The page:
"Wo Hop in Chinatown on Mott St."

Shooter Jennings - Singer/Songwriter


That word sums up how we feel about Chinese food. When we first thought up of ChowFu, the idea was to share our favorite Chinese recipes with all of our friends and family. Shooter helps us realize that dream by picking a legendary restaurant in the old school Chinatown of NYC. Wo Hop. Now, Wo Hop is less authentic Chinese and more "A Christmas Story" Chinese, but the nostagia from that subterranean dungeon with its faded wallpaper of celebrity photos inspires us to share seven of our go-to Cantonese dishes.

We don't do a lot of Americanized Chinese at ChowFu, despite our affinity for Panda Express and MSG. But 17 Mott Street is the stuff of legends. There are two Wo Hops, right next to one another. 17 Mott is the one in the basement, serving Americanized Chinese food since the 1930s. You heard right, over 75 freakin' years. "An authentic taste of an inauthentic past" is how The New York Times describes Wo Hop. Oh sure, their sister restaurant next door serves authenic cantonese dishes, but no one goes to that one. You don't go to Wo Hop unless you want cornstarch thickened sauces slathered over questionable cuts of meat. And yes, it's cash only.

We have with a high degree of certainty determined that Wo Hop is the closest thing most of us will ever come to regarding time travel. And to help bring a time machine into your own home, we've compiled a list of handy ingredients that are very important when building out a Chinese Pantry. Have you ever wondered how chinese restaurants can bring food to your table seconds after you order from their encyclopedic (sometimes unappetizingly sticky) menu?

It's because chinese cooking is 90% prep and 10% stirring things around a wok. To become a master at chinese cuisine requires stocking your pantry with the right ingredients. Sure, you can look up the receipe you want and just buy everything on the required ingredients list. But by having a handful of items, those that come up time and again in chinese cooking, a simple meal can be made without requiring much forethought.

In researching what these key items are, we relied on the experts in chinese cuisine. In particular, three of our favorite books on the topic.

These books heavily inflence many of the recipes you see on ChowFu, and we wanted to know what the key ingredients were that make up the dishes in these books. To accomplish this, we decomposed the dishes and took a look inside. [Note: The link provided is an affiliate link to Amazon. If you want to help support and subsidize the cost of running our website, just click on the link above when you do your regular Amazon shopping. It comes at no cost to you and we get some credit from Amazon for the referral! Furthermore, we only link to items we own and highly recommend.]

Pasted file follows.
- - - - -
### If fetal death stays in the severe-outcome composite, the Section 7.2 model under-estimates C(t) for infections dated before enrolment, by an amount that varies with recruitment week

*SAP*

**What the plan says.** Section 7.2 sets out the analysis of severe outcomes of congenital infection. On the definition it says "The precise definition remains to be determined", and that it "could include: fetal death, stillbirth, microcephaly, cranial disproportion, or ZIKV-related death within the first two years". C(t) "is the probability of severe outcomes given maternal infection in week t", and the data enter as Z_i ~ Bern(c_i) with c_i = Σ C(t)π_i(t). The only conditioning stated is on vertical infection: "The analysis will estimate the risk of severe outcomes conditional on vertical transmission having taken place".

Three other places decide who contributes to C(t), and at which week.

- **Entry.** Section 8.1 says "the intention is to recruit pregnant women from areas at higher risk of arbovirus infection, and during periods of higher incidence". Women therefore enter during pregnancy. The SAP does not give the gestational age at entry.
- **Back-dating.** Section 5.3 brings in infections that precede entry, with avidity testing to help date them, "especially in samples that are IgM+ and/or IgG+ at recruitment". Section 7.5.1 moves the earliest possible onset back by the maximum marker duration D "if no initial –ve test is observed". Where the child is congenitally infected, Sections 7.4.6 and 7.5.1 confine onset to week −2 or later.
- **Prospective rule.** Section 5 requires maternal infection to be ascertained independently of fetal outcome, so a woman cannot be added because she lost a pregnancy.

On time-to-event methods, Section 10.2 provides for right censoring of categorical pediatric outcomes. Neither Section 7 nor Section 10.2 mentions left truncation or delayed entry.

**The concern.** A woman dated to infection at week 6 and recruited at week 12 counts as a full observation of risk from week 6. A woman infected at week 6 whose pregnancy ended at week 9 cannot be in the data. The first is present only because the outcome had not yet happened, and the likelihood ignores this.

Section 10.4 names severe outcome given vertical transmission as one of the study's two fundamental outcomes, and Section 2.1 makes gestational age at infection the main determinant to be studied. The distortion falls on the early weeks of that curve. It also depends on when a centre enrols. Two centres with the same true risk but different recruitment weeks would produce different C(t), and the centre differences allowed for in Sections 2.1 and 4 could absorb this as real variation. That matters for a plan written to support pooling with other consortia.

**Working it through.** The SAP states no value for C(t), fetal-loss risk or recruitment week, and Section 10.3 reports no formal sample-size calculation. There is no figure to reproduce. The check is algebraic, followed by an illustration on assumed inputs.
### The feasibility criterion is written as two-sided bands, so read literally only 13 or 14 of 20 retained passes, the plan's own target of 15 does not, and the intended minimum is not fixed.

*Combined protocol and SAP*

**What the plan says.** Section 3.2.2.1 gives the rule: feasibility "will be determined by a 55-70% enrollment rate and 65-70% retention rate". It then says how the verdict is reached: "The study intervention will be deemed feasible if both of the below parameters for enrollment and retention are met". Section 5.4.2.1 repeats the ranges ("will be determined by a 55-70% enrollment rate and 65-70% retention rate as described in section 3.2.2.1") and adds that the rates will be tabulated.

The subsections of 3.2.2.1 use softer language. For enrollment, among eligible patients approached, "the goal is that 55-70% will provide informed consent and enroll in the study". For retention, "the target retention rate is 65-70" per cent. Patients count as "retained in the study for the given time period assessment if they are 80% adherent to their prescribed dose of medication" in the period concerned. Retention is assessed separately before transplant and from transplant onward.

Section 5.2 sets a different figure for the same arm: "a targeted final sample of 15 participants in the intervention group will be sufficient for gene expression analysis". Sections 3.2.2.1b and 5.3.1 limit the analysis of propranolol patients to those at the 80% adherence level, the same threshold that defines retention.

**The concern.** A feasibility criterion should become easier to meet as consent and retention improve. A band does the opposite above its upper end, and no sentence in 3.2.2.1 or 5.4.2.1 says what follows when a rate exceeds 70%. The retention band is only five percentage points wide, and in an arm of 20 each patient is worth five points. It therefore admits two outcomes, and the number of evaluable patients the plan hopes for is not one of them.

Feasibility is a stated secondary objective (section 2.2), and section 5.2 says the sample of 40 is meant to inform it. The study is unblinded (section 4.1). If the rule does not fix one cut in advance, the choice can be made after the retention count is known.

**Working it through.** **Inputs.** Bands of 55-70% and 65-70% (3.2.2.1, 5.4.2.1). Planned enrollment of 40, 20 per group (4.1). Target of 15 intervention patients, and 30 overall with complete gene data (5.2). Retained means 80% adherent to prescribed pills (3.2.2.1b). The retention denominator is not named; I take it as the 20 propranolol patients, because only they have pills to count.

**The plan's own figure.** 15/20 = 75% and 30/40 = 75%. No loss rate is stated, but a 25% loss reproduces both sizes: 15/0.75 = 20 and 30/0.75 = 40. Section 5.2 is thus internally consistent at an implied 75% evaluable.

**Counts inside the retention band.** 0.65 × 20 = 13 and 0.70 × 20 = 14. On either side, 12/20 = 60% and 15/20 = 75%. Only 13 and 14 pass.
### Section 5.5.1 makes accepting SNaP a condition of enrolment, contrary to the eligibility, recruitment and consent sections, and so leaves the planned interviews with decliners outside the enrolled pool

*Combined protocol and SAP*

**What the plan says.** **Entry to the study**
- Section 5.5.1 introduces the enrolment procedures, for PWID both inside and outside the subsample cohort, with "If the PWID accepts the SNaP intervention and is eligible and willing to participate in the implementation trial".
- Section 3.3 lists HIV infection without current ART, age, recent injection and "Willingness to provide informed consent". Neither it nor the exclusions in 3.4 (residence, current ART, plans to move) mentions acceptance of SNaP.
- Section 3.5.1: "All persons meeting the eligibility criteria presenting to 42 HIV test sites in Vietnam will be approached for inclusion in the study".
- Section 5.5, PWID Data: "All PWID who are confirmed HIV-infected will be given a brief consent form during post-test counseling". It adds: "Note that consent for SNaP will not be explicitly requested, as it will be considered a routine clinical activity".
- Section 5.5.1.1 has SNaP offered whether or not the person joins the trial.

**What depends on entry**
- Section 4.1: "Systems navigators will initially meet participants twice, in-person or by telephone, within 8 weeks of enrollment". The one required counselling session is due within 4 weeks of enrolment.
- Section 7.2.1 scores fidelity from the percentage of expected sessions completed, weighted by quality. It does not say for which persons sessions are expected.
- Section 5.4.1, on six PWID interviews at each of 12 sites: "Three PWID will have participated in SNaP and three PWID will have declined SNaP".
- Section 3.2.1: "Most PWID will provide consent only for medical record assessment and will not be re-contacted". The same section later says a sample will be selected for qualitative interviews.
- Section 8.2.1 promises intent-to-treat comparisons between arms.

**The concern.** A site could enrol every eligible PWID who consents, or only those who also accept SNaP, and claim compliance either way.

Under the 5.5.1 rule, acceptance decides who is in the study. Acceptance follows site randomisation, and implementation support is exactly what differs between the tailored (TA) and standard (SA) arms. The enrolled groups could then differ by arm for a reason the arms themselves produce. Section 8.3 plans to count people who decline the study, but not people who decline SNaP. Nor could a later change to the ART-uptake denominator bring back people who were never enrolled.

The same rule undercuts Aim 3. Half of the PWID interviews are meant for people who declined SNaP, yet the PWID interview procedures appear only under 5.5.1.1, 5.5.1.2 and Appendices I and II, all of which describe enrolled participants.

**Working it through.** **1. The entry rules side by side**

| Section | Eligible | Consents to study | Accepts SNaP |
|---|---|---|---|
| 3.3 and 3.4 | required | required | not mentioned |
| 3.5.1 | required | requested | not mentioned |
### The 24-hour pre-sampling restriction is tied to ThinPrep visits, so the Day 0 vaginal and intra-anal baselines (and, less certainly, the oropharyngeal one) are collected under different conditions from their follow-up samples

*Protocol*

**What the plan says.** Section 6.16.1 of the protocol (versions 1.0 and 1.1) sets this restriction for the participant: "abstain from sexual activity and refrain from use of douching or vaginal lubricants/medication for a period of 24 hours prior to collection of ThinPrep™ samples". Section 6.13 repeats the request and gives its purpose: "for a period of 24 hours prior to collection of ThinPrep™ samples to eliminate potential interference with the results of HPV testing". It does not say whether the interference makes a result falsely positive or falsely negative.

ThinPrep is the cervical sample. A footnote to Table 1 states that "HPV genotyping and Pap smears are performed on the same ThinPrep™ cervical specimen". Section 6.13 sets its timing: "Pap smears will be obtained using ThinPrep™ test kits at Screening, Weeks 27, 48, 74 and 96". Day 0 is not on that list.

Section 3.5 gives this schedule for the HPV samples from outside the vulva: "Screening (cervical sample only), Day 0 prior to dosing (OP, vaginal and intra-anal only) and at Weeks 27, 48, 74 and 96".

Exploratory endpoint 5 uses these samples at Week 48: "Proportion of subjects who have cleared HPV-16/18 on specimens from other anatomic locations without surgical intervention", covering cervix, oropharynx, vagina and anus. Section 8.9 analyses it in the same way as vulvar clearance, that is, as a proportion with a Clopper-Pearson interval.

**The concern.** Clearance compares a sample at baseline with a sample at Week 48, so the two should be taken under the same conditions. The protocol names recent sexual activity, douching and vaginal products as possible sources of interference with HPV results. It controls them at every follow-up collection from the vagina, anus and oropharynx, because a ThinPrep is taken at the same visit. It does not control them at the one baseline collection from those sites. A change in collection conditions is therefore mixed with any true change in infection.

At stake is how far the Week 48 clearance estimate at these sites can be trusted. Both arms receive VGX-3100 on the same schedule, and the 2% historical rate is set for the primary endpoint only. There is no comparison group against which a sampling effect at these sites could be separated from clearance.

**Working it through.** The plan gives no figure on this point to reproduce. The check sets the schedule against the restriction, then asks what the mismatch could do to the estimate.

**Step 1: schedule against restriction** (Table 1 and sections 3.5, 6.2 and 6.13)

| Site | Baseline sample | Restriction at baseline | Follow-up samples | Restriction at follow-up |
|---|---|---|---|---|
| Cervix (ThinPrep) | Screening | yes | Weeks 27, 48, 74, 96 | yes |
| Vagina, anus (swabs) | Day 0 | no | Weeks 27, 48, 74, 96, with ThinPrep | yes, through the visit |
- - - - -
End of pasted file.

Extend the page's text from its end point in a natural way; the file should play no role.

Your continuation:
Dunlop Lo Pei
Ingredient % Ingredient % Ingredient %
Spring Onion 59% Ginger 60% Cornstarch 66%
Ginger 43% Peanut Oil 49% Soy Sauce 65%
Light Soy Sauce 41% Sesame Oil 47% Wine 61%
Sesame Oil 34% Shaoxing Wine 47% Spring Onion 55%
Garlic 33% White Pepper 47% Sesame Oil 52%
Chicken Stock 30% Spring Onion 44% Ginger 49%
Shaoxing Wine 28% Oyster Sauce 34% Soup Stock 29%
Potato Flour 25% Light Soy Sauce 33% Chicken 18%
Chinkian Vinegar 21% Garlic 32% Egg White 15%
Sichuan Pepper 20% Cornstarch 27% Brown Vinegar 14%
White Pepper 17% Chicken Stock 26% Dried Shiitake Mushrooms 14%
Chili Oil 15% Double Dark Soy Sauce 24% Ham 14%
Dark Soy Sauce 14% Rice Vinegar 22% Bamboo Shoot 13%
Egg 13% Egg 16% Egg 13%
Red Chilies 10% Shrimp 13% Lard 13%
Sichuan Chili Bean Paste 9% Baking Soda 12% Flour 12%
Red Bell Pepper 8% Bamboo Shoot 11% Garlic 11%
Dried Chilies 7% Dried Shiitake Mushrooms 11% Shrimp 11%
Dried Shiitake Mushrooms 7% Water Chestnuts 11% Star Anise 11%
Fermented Black Beans 7% Rice Wine 10% Brown Peppercorn 10%


There's a lot of not so subtle differences between the recipes in these books, but for now that is beyond the scope of this blog. We will revisit this dataset with a future article to further delve into the makings of a chinese dish. In the meantime, we have generated the ten most important ingredients (besides Salt, Sugar, and Cooking Oil) that you should have in your Chinese Pantry:

  1. Spring Onion (Scallions)
  2. Ginger
  3. Sesame Oil
  4. Cornstarch
  5. Shaoxing Wine
  6. Light Soy Sauce
  7. Garlic
  8. White Pepper
  9. Chicken Stock
  10. Regular Soy Sauce

Most of these Top Ten ingredients should be found in your local grocery store, with the possible exception of Shaoxing Wine. If not, a trip to Chinatown in the closest big city should be able to get you some excellent deals on these ingredients.